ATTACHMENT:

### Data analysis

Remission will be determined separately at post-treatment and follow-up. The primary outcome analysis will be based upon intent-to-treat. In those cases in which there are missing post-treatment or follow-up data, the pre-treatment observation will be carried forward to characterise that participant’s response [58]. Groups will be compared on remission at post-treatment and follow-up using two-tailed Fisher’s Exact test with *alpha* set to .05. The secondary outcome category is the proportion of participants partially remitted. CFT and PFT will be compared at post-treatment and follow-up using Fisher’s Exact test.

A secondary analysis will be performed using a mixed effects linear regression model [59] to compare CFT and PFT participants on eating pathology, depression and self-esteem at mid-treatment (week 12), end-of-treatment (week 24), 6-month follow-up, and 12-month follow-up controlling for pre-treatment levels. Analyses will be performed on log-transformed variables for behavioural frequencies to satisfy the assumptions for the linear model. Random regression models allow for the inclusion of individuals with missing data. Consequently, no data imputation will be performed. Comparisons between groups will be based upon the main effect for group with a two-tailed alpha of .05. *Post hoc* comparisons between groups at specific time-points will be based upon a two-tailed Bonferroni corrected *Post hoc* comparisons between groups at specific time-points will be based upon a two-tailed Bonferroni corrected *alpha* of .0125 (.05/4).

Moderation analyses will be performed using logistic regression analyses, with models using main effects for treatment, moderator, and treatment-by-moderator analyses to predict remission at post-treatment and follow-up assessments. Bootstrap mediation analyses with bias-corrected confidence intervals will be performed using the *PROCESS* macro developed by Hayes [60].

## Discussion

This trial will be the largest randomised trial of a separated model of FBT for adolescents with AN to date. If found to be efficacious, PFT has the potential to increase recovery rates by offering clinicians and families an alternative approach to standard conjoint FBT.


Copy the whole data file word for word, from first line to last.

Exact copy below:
### Data analysis

Remission will be determined separately at post-treatment and follow-up. The primary outcome analysis will be based upon intent-to-treat. In those cases in which there are missing post-treatment or follow-up data, the pre-treatment observation will be carried forward to characterise that participant’s response [58]. Groups will be compared on remission at post-treatment and follow-up using two-tailed Fisher’s Exact test with *alpha* set to .05. The secondary outcome category is the proportion of participants partially remitted. CFT and PFT will be compared at post-treatment and follow-up using Fisher’s Exact test.

A secondary analysis will be performed using a mixed effects linear regression model [59] to compare CFT and PFT participants on eating pathology, depression and self-esteem at mid-treatment (week 12), end-of-treatment (week 24), 6-month follow-up, and 12-month follow-up controlling for pre-treatment levels. Analyses will be performed on log-transformed variables for behavioural frequencies to satisfy the assumptions for the linear model. Random regression models allow for the inclusion of individuals with missing data. Consequently, no data imputation will be performed. Comparisons between groups will be based upon the main effect for group with a two-tailed alpha of .05. *Post hoc* comparisons between groups at specific time-points will be based upon a two-tailed Bonferroni corrected *Post hoc* comparisons between groups at specific time-points will be based upon a two-tailed Bonferroni corrected *alpha* of .0125 (.05/4).

Moderation analyses will be performed using logistic regression analyses, with models using main effects for treatment, moderator, and treatment-by-moderator analyses to predict remission at post-treatment and follow-up assessments. Bootstrap mediation analyses with bias-corrected confidence intervals will be performed using the *PROCESS* macro developed by Hayes [60].

## Discussion

This trial will be the largest randomised trial of a separated model of FBT for adolescents with AN to date. If found to be efficacious, PFT has the potential to increase recovery rates by offering clinicians and families an alternative approach to standard conjoint FBT.